those ideas in full

Regent's Park, 5th February 2007

Here are the ideas the team shared at the very start in a meeting mentioned in maps:

Steve's presentation was not so much a thought-out idea as a gathering of thoughts. Many Economist readers, he supposed, would have sent a letter to the editor and would have moved from being communication Luddites to being heavy Internet users, but probably wouldn't download a podcast.

Were there any low-hanging fruits, perhaps an 'online weekend companion', perhaps a sort of digital Intelligent Life (The Economist's 'engaging lifestyle magazine')? Perhaps there were synergies to be derived from combining data from The Economist's 'World In' and 'Cities' Guide', with local community information and blogs? Perhaps a way could also be found to secure weekend advertising through a new service like this?

Subsequent discussion focused on covering leisure, presenting advertising in a more relaxed environment and easing the transition into the digital life.

Tom used chairs to display his hand-written posters (PowerPoint happily wasn't possible in the park). Influenced in particular by Netvibes' web content aggregator and personalised portal serv
ice and the way in which he consumed the web, he presumed that this kind of behaviour would become more widespread.

He proposed an 'Economist Reader' homepage service, which would combine comments by magazine readers on Economist articles, a bookmark feature (like to enable users to find out what other Economist readers are looking at on the web, a community-based service echoing digg pages for citizen journalists, an 'Economist Sandbox' (a little like the Wikipedia Sandbox) in which readers could play with Economist data and repackage them and a profile page where users could put up their CV Facebook-style.

There was much discussion of The Economist's intelligent readership, how much it has to say and how much readers have to offer each other.

Stewart's proposal didn't specifically relate to The Economist Group and was much more broad-brush in its approach. It took as its starting point the idea that the Internet is about communication rather than information. Why not, he asked, let people create interest groups and subscriptions within given geographical areas, helping to find local services, a football team or somebody to have a date with? Economist readers want to meet other Economist readers, and a service like this could be combined with geolocation technology.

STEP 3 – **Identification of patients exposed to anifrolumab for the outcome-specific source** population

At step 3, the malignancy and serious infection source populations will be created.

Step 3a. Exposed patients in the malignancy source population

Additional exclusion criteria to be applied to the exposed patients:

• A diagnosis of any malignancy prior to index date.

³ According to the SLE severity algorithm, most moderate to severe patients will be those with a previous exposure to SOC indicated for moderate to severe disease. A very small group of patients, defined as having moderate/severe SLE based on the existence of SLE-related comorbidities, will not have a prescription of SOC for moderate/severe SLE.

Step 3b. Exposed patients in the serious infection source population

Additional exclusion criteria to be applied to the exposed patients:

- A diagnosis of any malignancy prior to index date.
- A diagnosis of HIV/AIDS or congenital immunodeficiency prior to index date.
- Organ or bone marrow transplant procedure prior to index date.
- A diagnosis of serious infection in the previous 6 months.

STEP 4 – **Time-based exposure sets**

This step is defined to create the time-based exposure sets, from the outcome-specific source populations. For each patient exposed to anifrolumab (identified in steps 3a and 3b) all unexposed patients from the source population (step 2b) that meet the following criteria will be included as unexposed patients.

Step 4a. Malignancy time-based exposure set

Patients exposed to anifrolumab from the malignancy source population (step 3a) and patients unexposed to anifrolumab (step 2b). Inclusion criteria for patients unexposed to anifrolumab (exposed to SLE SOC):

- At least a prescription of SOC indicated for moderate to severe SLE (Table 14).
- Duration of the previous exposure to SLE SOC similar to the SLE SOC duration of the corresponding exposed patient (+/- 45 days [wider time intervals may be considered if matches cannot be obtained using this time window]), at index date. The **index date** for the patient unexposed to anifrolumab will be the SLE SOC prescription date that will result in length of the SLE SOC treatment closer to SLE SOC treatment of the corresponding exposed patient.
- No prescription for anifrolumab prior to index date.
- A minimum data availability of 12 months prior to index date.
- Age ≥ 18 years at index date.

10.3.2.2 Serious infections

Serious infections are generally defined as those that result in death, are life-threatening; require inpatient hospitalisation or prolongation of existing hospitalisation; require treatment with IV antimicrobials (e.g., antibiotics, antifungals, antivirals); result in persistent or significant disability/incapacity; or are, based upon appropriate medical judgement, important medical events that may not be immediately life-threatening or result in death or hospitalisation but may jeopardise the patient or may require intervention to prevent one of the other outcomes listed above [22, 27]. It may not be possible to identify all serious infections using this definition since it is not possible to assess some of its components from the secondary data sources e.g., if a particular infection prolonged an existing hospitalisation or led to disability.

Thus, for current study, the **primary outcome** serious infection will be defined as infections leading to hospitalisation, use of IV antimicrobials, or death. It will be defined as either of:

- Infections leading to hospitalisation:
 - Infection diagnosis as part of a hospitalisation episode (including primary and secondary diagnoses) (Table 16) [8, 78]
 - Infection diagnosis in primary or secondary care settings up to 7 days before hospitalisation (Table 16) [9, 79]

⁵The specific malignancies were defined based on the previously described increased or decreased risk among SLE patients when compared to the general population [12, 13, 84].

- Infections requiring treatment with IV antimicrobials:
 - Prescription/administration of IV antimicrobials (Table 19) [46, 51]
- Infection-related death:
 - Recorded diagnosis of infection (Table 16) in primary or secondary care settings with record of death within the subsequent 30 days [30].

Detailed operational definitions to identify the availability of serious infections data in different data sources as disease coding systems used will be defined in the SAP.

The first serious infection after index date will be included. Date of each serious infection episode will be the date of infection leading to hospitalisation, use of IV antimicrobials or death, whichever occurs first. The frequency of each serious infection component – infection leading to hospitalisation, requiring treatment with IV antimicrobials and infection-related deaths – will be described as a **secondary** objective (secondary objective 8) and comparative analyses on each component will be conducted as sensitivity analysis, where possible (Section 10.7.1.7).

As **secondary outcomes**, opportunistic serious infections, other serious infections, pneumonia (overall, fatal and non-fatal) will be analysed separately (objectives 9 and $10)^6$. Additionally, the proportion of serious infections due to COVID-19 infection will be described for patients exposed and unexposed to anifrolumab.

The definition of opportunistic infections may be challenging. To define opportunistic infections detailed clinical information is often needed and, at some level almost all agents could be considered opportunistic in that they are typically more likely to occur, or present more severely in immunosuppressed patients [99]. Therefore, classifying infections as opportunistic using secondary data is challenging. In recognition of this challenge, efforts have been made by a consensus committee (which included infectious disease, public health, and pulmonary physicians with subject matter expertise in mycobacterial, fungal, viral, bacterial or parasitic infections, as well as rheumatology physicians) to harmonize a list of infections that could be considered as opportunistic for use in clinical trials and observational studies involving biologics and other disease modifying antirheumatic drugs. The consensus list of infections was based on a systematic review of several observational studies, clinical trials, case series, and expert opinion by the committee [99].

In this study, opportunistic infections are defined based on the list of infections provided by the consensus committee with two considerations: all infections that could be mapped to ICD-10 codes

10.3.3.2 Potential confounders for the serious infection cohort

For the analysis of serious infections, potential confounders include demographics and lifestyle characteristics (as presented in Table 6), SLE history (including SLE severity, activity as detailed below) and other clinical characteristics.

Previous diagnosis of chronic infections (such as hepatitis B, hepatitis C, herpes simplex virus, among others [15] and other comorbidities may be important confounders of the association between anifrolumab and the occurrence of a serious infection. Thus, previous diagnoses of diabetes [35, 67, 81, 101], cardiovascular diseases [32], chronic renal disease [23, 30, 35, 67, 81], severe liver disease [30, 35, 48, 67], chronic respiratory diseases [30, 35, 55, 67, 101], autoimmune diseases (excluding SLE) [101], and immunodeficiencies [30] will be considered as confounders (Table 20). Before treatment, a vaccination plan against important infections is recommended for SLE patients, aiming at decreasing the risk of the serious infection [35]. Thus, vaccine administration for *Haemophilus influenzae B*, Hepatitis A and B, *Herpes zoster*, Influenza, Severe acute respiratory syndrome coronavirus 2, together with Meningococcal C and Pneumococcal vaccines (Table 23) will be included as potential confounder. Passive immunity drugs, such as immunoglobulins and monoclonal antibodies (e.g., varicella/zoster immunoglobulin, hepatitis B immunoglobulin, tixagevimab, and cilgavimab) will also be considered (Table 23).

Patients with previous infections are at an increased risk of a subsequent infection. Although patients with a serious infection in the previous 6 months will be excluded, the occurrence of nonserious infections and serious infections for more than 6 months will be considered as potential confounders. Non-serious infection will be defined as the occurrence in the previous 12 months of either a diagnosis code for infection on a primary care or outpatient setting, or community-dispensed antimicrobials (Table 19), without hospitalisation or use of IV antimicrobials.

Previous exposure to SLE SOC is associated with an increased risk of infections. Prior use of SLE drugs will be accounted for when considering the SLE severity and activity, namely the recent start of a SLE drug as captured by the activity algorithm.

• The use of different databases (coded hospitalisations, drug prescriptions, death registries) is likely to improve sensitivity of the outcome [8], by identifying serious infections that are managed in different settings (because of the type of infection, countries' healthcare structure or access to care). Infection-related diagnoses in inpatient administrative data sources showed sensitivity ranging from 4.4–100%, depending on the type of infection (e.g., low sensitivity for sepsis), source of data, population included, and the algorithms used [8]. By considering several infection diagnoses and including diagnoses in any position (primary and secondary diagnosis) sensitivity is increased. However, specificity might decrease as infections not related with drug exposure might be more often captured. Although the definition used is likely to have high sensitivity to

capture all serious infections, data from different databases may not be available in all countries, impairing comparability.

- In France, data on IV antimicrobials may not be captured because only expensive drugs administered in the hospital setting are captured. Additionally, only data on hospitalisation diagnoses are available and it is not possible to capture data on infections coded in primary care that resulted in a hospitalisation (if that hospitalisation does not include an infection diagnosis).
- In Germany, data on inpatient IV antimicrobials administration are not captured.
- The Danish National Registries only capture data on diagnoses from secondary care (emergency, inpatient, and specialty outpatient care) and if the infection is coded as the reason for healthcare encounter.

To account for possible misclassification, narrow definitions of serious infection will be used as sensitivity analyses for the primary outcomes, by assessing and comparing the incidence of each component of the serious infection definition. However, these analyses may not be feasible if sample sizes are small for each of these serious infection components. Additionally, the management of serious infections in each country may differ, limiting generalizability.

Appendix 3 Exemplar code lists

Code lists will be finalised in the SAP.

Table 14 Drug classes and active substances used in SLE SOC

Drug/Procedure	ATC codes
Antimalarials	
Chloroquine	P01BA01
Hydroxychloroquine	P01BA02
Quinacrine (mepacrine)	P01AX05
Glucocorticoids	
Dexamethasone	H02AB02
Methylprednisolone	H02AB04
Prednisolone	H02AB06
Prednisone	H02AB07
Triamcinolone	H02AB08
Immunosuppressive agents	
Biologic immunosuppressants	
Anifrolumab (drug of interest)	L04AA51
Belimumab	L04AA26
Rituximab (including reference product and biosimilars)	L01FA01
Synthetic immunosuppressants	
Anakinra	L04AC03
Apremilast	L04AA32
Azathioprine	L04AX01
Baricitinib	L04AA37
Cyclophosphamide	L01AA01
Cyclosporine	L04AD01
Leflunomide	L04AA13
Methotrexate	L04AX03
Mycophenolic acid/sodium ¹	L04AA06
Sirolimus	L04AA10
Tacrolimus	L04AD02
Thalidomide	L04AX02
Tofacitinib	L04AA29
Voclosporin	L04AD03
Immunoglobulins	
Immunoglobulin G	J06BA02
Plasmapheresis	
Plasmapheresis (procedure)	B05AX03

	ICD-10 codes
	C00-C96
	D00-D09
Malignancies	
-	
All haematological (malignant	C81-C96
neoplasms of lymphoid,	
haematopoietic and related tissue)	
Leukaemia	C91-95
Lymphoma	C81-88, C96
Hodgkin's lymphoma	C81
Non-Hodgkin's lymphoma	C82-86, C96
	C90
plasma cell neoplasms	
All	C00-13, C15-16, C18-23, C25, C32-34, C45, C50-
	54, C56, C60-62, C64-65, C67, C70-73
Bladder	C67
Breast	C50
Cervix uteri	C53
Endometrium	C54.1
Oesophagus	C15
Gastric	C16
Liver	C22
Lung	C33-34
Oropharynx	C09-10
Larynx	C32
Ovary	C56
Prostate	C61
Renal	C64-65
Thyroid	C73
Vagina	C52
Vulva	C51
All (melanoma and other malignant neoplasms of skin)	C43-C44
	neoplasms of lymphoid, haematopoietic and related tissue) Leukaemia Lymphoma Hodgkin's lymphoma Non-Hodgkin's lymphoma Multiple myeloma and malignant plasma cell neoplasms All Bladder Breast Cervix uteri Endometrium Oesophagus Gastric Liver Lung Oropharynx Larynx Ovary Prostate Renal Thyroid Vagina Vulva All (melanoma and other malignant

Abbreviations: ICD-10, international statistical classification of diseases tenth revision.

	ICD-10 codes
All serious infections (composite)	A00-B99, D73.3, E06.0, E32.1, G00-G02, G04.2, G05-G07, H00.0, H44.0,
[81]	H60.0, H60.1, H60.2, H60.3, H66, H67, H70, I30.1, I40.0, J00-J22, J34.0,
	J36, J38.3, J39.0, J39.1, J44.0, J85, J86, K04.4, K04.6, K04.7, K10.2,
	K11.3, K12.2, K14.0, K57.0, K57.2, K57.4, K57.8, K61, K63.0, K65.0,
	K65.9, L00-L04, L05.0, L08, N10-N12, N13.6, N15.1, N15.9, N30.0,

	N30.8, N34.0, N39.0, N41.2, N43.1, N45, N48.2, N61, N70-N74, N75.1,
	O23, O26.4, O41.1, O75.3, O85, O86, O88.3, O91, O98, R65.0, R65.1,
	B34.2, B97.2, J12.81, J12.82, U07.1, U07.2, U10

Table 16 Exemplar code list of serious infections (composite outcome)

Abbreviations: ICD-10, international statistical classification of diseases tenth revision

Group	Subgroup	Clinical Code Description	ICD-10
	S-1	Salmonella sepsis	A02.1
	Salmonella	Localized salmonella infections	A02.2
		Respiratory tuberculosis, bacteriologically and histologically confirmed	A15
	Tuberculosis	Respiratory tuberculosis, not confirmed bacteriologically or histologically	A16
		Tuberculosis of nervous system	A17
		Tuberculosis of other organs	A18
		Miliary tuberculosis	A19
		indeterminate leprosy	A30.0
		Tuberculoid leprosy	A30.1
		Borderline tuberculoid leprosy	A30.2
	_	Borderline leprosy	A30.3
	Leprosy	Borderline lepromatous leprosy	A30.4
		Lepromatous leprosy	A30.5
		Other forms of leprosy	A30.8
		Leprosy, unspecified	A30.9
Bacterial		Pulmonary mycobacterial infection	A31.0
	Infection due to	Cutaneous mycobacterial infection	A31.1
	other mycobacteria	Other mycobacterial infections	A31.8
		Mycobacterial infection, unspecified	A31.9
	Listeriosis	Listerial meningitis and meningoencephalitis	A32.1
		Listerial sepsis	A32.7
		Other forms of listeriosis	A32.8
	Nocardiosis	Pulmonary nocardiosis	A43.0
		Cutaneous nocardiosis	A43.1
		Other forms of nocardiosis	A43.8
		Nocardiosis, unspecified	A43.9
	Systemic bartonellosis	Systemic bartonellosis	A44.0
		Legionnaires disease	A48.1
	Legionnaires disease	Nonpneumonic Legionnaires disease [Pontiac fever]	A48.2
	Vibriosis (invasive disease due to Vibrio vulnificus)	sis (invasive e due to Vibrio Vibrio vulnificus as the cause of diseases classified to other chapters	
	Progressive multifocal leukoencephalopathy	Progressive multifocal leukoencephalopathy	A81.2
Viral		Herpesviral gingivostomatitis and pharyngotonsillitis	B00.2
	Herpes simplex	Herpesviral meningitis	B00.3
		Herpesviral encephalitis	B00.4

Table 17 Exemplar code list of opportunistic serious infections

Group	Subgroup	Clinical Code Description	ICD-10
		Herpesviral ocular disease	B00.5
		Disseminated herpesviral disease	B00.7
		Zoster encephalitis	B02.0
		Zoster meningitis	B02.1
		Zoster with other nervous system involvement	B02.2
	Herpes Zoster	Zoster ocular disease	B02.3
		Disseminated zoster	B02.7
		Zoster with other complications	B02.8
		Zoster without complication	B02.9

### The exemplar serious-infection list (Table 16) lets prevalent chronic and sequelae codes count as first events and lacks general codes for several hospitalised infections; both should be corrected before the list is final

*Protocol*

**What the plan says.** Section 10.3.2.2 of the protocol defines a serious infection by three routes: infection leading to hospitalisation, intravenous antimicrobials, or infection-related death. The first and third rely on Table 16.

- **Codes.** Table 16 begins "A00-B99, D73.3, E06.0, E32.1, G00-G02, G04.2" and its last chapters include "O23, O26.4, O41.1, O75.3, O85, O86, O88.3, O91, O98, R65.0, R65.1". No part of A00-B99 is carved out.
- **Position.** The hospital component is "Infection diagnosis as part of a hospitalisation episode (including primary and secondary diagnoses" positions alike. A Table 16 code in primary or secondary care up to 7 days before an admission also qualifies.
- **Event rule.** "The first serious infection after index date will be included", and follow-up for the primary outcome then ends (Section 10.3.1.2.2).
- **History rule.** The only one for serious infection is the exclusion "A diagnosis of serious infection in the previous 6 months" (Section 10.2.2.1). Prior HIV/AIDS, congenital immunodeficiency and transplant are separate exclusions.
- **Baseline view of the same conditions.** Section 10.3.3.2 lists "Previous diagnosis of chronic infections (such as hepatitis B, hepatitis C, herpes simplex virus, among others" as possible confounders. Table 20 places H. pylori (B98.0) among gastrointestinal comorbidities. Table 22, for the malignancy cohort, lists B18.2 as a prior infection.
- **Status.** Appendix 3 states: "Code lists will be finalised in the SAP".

Discussion centred around existing services like twitter and the more business-orient
ated linked in and why they were more popular in Asia than in Europe.

Joanna's proposal tended to ask questions rather than offer solutions. Before coming up with ideas of what to do, she felt the team should ask things like:
  • What do people need?
  • Should they try to do something for a lot of people or only for a specific group?
  • What can The Economist Group do to fulfil people's fundamental needs?

Everyone agreed that this was an important corrective to the previous discussion they'd been having.

Ludwig's idea, as you'll have guessed, was ''. He proposed using The Economist's data, skills, resources, reputation and values to create an Economist-like service aimed
at a much younger audience. It could include a moderated Wiki, advise on job seeking, writing and all aspects of learning as well as offering financial and political information and news.

Much of the discussion was around how to commercialise this service without alienating the target audience.

It was very early on and Mike, in leader/facilitator role, didn't bring a proposal to the park.

Following these ideas through the project, you'll have noticed that Ludwig's proposal made it through to the last two in April, largely due to its author's enthusiasm for the project. Or, as his Myers-Briggs profile said: 'May appear so unyielding that others are afraid to approach or challenge them.'

When the Bavaria/Lughenjo idea emerged, centring on universal primary education and a broader philanthropy exchange, it had no real roots in any of the above ideas (except that Intelligent Life has a strong philanthropy theme), although it was the result of returning to Joanna's 'what do people need?' approach. But the final HiSpace social/knowledge network proposal had obvious roots in Tom's idea and in some of the discussions they'd had in the park in early February.



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